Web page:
2.         How the religious sector is engaged is important
  Not all religious engagement is good religious engagement.  As the international community has begun to dip its toes into religious engagement, it has sometimes taken short cuts that backfire.  

The first is this:  development or peace organizations instrumentalizing the religious leaders, which religious actors are particularly sensitive to. They don’t want to be invited into a project already designed and conceived without their input, in order to offer their blessing. They want to help shape the peace and development agendas. I’ve been seeing hints of this instrumentalist approach to religion in some of the conversations regarding CVE [countering violent extremism] recently – in which religious leaders are seen primarily for their ability to serve as vehicles for messages, and little more.  
  The second point I would make here is about the interfaith dialogue. I’m a big fan of interfaith dialogue to build community connections and resilience and create more tolerant societies. But conflict is often, at root, about structural issues – political and economic injustices, broken governance structures, legal and other institutional forms of discrimination. So interfaith dialogue, and religious engagement generally, has to connect to these structural issues in order to be effective. In fact, I’ve found too often that disempowered or marginalized religious communities are frustrated or pessimistic about interfaith dialogue projects that do little to transform their real or perceived unjust situation.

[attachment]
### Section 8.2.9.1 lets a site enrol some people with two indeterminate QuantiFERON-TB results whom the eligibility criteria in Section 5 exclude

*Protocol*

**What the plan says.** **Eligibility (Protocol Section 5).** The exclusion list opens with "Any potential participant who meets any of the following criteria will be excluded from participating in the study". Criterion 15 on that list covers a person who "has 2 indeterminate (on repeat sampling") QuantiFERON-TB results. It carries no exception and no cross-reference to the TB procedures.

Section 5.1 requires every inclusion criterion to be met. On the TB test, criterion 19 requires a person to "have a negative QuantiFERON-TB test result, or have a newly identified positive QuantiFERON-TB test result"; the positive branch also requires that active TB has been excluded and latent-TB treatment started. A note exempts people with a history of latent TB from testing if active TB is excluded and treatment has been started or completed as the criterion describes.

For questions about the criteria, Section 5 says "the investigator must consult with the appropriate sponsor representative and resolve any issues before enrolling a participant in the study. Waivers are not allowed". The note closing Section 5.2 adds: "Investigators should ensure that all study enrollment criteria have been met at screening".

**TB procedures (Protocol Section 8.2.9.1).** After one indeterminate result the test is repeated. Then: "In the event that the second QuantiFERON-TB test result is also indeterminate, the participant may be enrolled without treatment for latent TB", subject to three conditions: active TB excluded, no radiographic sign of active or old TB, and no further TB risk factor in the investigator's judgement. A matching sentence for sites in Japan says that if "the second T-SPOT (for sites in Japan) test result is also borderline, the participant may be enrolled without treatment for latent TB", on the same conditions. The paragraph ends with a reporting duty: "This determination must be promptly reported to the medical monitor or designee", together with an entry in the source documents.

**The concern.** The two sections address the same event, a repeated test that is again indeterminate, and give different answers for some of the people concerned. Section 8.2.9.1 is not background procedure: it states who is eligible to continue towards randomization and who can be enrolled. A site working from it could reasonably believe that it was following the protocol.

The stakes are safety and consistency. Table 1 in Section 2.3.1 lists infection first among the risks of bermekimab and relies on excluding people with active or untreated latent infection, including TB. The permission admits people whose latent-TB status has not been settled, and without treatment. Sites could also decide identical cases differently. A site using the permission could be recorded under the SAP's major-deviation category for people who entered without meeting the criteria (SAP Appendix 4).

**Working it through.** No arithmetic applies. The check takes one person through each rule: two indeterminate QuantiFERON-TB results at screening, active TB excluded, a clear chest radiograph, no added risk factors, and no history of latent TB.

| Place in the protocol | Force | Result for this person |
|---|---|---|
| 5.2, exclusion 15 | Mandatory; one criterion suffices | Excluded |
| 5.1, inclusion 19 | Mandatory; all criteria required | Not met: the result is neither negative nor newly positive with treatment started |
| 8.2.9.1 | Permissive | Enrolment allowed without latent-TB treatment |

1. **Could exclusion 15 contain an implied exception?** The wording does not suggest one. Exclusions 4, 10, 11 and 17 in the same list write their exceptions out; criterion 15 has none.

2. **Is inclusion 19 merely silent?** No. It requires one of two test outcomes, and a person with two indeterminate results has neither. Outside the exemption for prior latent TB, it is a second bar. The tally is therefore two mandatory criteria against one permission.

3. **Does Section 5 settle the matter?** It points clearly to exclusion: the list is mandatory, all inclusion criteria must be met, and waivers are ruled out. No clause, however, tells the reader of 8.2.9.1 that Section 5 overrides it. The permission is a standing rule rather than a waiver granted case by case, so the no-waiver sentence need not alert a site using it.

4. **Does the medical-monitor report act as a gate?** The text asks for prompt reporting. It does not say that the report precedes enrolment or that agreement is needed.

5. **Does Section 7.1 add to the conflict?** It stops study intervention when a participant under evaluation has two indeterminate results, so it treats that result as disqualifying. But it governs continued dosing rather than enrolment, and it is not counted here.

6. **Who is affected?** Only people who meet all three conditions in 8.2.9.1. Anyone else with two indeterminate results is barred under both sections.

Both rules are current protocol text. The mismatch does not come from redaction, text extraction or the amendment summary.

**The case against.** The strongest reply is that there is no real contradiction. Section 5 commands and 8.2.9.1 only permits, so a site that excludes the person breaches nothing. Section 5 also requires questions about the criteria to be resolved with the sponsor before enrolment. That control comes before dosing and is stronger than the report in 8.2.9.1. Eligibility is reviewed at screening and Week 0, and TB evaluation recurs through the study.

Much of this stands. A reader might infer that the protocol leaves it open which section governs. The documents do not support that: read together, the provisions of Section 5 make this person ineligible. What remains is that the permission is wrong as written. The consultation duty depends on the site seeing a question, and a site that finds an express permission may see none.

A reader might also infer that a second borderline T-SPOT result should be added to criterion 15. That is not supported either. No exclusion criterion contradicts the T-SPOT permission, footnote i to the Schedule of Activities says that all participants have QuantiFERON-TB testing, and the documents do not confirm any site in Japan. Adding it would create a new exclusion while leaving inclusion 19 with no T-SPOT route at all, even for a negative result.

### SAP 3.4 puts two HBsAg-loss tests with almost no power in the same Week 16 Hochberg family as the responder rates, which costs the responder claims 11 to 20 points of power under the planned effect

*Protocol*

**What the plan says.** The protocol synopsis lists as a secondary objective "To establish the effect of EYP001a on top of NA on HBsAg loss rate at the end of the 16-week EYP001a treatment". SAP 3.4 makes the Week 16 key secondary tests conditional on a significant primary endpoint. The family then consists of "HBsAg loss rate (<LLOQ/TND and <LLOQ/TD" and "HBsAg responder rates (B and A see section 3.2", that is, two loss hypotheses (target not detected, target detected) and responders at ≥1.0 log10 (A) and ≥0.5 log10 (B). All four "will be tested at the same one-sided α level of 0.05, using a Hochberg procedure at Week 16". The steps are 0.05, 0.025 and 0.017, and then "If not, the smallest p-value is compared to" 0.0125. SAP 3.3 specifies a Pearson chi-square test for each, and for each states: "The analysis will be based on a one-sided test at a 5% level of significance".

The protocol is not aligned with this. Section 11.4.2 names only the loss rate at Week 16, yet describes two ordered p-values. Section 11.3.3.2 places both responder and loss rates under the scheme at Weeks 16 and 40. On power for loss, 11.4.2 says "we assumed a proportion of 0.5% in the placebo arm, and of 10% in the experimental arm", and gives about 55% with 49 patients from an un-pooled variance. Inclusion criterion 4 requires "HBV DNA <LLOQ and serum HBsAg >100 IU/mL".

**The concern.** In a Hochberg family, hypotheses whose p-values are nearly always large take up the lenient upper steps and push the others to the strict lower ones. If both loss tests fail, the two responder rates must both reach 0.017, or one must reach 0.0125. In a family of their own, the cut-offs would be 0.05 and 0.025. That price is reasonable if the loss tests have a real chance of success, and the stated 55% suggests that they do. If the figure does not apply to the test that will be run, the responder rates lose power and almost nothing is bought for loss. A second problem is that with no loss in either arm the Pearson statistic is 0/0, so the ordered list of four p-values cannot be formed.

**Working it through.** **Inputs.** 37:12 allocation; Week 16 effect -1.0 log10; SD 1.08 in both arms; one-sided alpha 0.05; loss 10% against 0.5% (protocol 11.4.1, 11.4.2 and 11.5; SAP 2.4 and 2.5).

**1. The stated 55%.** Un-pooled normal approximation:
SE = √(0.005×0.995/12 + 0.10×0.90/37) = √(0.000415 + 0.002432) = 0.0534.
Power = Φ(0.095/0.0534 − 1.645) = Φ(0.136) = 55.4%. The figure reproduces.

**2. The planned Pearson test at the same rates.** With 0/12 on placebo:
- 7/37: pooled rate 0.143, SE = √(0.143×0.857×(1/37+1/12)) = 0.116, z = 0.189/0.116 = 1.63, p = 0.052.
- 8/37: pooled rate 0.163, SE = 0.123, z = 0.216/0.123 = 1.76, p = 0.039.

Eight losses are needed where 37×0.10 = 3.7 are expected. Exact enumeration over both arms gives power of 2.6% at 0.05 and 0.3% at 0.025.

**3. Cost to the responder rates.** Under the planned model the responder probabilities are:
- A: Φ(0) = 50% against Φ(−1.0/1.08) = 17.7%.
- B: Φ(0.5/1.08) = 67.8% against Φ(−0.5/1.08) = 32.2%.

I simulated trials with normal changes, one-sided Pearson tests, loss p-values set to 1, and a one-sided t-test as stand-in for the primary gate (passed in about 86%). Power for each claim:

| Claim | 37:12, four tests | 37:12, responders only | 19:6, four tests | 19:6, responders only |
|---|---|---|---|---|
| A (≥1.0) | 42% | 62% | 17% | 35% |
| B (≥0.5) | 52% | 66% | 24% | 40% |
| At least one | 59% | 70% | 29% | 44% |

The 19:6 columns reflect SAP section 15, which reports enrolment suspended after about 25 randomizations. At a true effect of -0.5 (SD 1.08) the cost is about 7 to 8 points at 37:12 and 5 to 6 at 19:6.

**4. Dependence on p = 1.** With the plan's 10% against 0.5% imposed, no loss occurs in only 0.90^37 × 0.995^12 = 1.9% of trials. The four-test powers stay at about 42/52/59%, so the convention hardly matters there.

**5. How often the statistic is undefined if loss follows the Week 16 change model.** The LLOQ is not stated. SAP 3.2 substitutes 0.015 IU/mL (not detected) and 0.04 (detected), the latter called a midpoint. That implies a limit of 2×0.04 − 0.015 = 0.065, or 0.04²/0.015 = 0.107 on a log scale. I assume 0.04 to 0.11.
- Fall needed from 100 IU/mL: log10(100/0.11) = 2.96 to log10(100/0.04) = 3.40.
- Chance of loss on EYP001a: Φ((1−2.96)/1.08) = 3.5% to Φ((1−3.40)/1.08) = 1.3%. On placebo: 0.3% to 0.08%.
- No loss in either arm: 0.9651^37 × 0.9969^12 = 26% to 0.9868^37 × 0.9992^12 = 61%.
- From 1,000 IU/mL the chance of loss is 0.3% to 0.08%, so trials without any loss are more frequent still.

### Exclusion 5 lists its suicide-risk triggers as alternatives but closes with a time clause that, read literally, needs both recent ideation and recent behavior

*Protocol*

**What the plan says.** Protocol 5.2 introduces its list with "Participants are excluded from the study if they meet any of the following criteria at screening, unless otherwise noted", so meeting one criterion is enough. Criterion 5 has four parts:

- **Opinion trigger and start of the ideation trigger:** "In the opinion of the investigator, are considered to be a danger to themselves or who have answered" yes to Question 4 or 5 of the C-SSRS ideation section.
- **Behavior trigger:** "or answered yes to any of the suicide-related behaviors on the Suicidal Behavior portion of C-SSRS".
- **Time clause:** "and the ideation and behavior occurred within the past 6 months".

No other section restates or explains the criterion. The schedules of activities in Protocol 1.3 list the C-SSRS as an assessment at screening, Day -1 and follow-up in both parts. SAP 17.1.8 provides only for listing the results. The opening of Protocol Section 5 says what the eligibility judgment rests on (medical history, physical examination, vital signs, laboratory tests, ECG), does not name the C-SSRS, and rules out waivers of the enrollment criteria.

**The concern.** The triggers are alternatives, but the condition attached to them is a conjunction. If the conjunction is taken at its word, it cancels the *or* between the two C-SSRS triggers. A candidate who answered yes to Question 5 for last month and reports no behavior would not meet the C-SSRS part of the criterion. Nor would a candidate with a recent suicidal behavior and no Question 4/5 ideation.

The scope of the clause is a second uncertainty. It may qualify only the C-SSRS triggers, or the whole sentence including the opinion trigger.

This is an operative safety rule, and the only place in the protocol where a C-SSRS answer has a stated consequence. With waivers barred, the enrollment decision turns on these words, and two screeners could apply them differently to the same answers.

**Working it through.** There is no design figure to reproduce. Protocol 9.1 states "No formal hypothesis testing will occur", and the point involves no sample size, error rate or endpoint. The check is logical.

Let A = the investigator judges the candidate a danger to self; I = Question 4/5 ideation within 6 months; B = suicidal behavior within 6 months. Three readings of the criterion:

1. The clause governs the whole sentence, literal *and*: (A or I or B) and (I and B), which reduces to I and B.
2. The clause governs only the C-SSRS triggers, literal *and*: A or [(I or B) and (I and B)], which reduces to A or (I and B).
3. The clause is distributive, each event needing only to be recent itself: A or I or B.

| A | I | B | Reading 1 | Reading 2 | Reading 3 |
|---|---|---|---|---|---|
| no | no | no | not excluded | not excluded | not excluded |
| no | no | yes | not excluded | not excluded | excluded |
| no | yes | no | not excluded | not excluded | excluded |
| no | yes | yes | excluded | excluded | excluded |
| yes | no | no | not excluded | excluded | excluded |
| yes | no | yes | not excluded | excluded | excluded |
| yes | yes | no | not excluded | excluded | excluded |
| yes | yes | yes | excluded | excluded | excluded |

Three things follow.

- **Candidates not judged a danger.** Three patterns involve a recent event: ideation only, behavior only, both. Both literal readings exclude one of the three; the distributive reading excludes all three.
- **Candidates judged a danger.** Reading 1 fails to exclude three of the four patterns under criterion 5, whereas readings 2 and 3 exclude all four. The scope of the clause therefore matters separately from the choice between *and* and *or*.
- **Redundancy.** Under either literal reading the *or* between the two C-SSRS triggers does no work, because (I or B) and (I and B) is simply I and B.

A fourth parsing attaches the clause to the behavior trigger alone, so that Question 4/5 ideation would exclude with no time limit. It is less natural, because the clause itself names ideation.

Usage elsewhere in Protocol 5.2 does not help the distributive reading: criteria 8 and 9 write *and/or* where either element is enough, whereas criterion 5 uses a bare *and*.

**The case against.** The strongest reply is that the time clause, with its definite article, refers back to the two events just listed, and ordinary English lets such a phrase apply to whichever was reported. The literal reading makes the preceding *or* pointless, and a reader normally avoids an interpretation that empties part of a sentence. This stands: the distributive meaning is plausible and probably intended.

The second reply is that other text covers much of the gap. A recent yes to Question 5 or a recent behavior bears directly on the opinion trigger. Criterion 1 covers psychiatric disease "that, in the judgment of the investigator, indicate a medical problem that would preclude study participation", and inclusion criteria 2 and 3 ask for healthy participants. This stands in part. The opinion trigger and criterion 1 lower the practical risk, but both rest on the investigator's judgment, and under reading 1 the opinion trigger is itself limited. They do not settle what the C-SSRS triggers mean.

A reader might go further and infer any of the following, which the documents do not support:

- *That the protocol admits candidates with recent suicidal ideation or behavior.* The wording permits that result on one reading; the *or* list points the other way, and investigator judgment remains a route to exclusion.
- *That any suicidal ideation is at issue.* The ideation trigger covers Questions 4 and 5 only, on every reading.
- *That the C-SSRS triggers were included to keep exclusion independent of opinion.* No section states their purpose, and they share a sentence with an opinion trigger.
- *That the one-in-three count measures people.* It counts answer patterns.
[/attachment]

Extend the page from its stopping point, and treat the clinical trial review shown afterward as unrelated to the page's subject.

Where the growing edge of the field truly is right now, I sense, is understanding how the religious sector and its work on development and peace work can be better integrated with other related sectors to ensure more meaningful transformation – not just on social norms, but on those political and legal as well, in ways conducive to human flourishing. 
 

One example from USIP’s work that I think touches on many of these points, and speaks to the challenge we are addressing in our panel, is our Women’s Rights in Islamic Constitutionalism project. This initiative engages with three groups of actors key to effecting positive social change: legal advocates, political activists, and religious scholars. We are bringing these actors together in countries in which the constitution is currently being drafted or reformed within Islamic frames, in order to ensure that women’s rights are protected and advanced. The hypothesis we work on is that in those places where a human right is being obstructed on religious grounds, these three sectors must find ways to work together in order to proceed through the right legal avenues, to mobilize political pressure and communities, and to find religious argument and law in support of these rights. We based this lesson from the marriage equality movement in the U.S.
 

It is this kind of work – initiatives that are bringing the religious sector into productive engagement with sectors with whom they might not otherwise engage, and that is conscious of pushing beyond simplistic or easy forms of religious engagement, that I think is most exciting right now.